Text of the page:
Further information:
http://www.yale.edu

More articles from Life Sciences:

nachricht New risk factors for anxiety disorders
24.02.2017 | Julius-Maximilians-Universität Würzburg

nachricht Stingless bees have their nests protected by soldiers
24.02.2017 | Johannes Gutenberg-Universität Mainz

All articles from Life Sciences >>>

The most recent press releases about innovation >>>

Die letzten 5 Focus-News des innovations-reports im Überblick:

Im Focus: Breakthrough with a chain of gold atoms

In the field of nanoscience, an international team of physicists with participants from Konstanz has achieved a breakthrough in understanding heat transport

In the field of nanoscience, an international team of physicists with participants from Konstanz has achieved a breakthrough in understanding heat transport

Im Focus: DNA repair: a new letter in the cell alphabet

Results reveal how discoveries may be hidden in scientific “blind spots”

Cells need to repair damaged DNA in our genes to prevent the development of cancer and other diseases. Our cells therefore activate and send “repair-proteins”...

Im Focus: Dresdner scientists print tomorrow’s world

The Fraunhofer IWS Dresden and Technische Universität Dresden inaugurated their jointly operated Center for Additive Manufacturing Dresden (AMCD) with a festive ceremony on February 7, 2017. Scientists from various disciplines perform research on materials, additive manufacturing processes and innovative technologies, which build up components in a layer by layer process. This technology opens up new horizons for component design and combinations of functions. For example during fabrication, electrical conductors and sensors are already able to be additively manufactured into components. They provide information about stress conditions of a product during operation.

The 3D-printing technology, or additive manufacturing as it is often called, has long made the step out of scientific research laboratories into industrial...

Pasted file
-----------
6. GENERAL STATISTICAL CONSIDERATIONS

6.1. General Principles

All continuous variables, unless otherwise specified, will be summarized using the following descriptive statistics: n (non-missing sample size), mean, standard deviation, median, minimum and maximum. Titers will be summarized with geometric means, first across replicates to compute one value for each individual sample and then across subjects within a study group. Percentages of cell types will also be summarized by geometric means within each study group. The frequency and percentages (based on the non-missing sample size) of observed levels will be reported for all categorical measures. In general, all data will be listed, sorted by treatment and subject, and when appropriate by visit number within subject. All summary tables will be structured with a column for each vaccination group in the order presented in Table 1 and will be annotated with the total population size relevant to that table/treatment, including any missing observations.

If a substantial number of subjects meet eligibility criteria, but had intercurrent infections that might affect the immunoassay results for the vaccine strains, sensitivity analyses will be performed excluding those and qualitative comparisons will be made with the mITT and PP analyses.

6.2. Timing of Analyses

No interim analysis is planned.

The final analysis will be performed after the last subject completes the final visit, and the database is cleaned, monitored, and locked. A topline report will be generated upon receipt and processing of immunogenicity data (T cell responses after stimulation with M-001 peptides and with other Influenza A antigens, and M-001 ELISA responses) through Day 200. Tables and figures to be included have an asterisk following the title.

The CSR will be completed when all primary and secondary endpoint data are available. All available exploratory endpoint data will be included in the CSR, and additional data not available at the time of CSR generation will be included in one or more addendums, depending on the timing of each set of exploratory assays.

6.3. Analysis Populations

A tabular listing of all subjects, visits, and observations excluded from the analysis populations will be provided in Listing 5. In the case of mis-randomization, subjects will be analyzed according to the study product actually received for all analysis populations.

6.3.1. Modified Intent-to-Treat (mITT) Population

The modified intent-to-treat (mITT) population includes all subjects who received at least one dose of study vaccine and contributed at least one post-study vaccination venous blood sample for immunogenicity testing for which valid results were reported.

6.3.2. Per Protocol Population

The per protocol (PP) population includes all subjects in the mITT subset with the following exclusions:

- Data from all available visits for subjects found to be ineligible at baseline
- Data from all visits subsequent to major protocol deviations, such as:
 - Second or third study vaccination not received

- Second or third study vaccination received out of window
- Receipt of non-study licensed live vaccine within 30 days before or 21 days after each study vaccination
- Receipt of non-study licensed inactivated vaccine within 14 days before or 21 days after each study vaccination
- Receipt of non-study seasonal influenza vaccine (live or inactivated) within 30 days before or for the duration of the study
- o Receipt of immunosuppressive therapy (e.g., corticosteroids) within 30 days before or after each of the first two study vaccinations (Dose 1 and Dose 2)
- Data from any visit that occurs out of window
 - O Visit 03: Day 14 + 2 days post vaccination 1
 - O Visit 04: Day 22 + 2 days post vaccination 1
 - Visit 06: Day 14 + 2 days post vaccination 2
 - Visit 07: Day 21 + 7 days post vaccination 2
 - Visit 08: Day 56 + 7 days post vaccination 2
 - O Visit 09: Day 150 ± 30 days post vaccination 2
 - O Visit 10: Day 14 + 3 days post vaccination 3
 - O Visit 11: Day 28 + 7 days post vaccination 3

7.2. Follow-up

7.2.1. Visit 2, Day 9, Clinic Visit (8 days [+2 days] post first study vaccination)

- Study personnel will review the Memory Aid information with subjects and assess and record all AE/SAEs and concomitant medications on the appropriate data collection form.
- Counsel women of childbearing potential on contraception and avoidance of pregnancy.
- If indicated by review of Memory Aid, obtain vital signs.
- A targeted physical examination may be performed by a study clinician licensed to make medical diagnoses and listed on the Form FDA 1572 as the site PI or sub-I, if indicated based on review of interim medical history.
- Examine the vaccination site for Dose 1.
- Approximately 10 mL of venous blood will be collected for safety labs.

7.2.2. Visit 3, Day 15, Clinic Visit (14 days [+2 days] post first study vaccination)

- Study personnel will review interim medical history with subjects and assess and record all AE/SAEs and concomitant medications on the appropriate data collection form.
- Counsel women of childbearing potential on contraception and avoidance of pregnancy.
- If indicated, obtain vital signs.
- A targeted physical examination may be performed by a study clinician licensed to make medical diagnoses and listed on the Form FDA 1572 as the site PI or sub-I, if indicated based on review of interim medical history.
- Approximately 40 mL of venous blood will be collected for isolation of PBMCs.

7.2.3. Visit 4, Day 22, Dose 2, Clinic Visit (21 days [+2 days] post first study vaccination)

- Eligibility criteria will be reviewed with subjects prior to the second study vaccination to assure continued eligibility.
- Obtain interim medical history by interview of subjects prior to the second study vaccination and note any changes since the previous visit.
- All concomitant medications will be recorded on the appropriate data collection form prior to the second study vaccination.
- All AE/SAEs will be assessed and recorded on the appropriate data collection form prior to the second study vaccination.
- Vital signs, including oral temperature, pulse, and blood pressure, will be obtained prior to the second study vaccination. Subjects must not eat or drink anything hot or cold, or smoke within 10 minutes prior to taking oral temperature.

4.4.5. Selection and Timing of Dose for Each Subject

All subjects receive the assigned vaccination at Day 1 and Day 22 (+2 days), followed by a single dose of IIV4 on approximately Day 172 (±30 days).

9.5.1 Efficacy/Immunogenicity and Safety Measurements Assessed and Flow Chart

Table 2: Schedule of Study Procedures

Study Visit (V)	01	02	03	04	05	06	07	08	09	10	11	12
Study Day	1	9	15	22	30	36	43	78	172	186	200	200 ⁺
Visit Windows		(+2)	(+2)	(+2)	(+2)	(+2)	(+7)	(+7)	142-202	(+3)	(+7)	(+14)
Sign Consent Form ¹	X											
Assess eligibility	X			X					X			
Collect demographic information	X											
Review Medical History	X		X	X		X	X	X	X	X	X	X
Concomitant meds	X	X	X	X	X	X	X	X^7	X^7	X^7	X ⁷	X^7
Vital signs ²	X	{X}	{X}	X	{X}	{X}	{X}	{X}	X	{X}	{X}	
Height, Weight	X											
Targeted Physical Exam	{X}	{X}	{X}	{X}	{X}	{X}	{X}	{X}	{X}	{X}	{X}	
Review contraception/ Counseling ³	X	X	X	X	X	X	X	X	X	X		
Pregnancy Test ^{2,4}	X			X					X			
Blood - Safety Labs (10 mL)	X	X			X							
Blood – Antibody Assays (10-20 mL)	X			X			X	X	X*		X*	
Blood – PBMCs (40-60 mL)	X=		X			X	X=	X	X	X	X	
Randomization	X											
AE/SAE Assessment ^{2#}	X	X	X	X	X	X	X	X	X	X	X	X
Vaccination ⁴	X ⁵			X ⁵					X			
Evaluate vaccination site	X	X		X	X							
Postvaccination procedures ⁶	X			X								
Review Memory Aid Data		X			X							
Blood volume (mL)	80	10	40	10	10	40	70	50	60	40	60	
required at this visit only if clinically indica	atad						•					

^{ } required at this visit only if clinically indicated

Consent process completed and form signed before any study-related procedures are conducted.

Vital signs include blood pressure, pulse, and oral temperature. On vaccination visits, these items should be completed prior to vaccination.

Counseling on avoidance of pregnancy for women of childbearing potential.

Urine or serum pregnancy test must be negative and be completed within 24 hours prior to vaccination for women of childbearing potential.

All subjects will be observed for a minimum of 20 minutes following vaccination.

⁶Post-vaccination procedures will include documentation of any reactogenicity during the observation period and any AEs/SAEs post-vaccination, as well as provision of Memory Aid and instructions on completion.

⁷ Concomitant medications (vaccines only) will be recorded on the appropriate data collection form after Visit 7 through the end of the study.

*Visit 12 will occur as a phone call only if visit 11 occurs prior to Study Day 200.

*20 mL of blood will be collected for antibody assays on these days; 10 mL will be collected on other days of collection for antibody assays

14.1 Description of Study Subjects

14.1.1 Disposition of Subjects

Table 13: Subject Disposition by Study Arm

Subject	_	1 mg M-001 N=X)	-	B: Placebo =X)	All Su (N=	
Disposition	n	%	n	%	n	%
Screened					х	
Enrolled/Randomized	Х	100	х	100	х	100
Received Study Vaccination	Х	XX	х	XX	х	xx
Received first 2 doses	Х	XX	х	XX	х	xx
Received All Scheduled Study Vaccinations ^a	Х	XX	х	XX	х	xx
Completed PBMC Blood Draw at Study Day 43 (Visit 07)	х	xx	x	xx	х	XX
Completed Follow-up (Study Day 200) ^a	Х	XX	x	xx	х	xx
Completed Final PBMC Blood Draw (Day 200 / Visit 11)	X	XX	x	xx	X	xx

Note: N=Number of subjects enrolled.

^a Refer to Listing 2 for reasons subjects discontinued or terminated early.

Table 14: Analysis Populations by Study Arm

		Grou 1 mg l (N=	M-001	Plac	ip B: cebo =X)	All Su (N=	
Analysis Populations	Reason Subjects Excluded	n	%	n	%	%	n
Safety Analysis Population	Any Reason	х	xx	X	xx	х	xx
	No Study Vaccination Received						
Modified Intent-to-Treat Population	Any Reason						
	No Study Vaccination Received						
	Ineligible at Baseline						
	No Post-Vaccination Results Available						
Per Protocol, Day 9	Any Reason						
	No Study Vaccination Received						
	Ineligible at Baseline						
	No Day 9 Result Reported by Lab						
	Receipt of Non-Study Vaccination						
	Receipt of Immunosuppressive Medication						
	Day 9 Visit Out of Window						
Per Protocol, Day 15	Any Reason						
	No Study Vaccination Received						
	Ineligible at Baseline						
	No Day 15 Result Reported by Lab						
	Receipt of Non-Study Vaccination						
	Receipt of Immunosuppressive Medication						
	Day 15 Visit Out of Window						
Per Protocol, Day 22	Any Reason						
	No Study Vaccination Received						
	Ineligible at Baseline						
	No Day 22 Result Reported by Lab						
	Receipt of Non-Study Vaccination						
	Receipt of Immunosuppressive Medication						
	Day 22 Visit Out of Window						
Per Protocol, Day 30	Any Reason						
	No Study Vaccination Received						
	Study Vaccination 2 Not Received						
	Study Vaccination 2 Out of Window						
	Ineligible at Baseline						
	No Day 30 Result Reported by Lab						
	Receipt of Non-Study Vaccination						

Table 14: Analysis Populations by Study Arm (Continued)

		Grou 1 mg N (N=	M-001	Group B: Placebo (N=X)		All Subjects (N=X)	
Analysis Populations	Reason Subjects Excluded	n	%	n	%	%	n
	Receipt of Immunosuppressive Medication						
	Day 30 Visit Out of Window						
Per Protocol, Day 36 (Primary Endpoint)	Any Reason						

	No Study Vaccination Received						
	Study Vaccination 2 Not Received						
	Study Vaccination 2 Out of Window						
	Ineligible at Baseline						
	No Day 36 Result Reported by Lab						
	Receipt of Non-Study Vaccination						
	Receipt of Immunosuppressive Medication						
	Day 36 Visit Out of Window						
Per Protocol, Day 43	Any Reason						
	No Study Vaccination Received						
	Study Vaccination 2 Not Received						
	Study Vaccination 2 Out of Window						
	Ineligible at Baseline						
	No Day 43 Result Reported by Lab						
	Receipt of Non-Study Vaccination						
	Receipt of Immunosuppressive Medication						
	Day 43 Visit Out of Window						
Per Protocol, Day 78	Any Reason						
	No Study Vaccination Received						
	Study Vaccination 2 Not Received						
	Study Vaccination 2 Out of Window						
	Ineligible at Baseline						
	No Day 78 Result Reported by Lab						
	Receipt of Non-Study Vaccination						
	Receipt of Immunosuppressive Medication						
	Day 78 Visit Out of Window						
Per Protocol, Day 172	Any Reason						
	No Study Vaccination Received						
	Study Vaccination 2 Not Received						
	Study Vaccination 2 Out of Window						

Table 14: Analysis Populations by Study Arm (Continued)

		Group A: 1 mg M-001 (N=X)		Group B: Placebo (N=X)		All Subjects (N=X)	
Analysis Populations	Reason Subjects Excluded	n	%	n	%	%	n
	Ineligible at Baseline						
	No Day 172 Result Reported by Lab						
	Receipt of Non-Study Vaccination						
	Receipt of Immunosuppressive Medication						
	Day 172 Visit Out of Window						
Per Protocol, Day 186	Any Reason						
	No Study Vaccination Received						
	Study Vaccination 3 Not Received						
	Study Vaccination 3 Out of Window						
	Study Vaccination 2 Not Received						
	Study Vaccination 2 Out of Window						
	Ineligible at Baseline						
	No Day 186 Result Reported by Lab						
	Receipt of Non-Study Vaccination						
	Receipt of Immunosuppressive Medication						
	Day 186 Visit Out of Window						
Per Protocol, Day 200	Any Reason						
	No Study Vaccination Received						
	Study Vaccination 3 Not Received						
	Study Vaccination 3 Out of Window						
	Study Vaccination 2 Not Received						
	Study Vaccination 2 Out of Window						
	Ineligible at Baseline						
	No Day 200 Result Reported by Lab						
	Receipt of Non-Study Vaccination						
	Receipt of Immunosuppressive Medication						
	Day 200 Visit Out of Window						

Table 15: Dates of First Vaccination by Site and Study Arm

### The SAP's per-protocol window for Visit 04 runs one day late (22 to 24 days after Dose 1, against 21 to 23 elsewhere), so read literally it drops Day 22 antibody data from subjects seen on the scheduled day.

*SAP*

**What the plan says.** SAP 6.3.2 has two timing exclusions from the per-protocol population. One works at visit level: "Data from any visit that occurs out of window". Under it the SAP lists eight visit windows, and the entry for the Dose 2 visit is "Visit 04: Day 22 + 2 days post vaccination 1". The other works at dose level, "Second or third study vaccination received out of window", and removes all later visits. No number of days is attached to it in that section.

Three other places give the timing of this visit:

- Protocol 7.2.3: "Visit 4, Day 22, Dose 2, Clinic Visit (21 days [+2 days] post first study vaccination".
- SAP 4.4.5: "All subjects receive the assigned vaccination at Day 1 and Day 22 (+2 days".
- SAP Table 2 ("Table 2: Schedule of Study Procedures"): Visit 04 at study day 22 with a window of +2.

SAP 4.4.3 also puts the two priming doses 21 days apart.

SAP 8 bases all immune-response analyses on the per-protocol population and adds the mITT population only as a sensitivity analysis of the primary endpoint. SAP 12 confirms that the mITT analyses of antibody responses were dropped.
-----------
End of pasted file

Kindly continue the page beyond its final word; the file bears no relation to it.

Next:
Im Focus: Mimicking nature's cellular architectures via 3-D printing

Research offers new level of control over the structure of 3-D printed materials

Nature does amazing things with limited design materials. Grass, for example, can support its own weight, resist strong wind loads, and recover after being...

Im Focus: Three Magnetic States for Each Hole

Nanometer-scale magnetic perforated grids could create new possibilities for computing. Together with international colleagues, scientists from the Helmholtz Zentrum Dresden-Rossendorf (HZDR) have shown how a cobalt grid can be reliably programmed at room temperature. In addition they discovered that for every hole ("antidot") three magnetic states can be configured. The results have been published in the journal "Scientific Reports".

Physicist Dr. Rantej Bali from the HZDR, together with scientists from Singapore and Australia, designed a special grid structure in a thin layer of cobalt in...

All Focus news of the innovation-report >>>

Anzeige

Anzeige

Event News

Booth and panel discussion – The Lindau Nobel Laureate Meetings at the AAAS 2017 Annual Meeting

13.02.2017 | Event News

Complex Loading versus Hidden Reserves

10.02.2017 | Event News

International Conference on Crystal Growth in Freiburg

09.02.2017 | Event News

 
Latest News

Stingless bees have their nests protected by soldiers

24.02.2017 | Life Sciences

New risk factors for anxiety disorders

24.02.2017 | Life Sciences

MWC 2017: 5G Capital Berlin

24.02.2017 | Trade Fair News

VideoLinks
B2B-VideoLinks
More VideoLinks >>>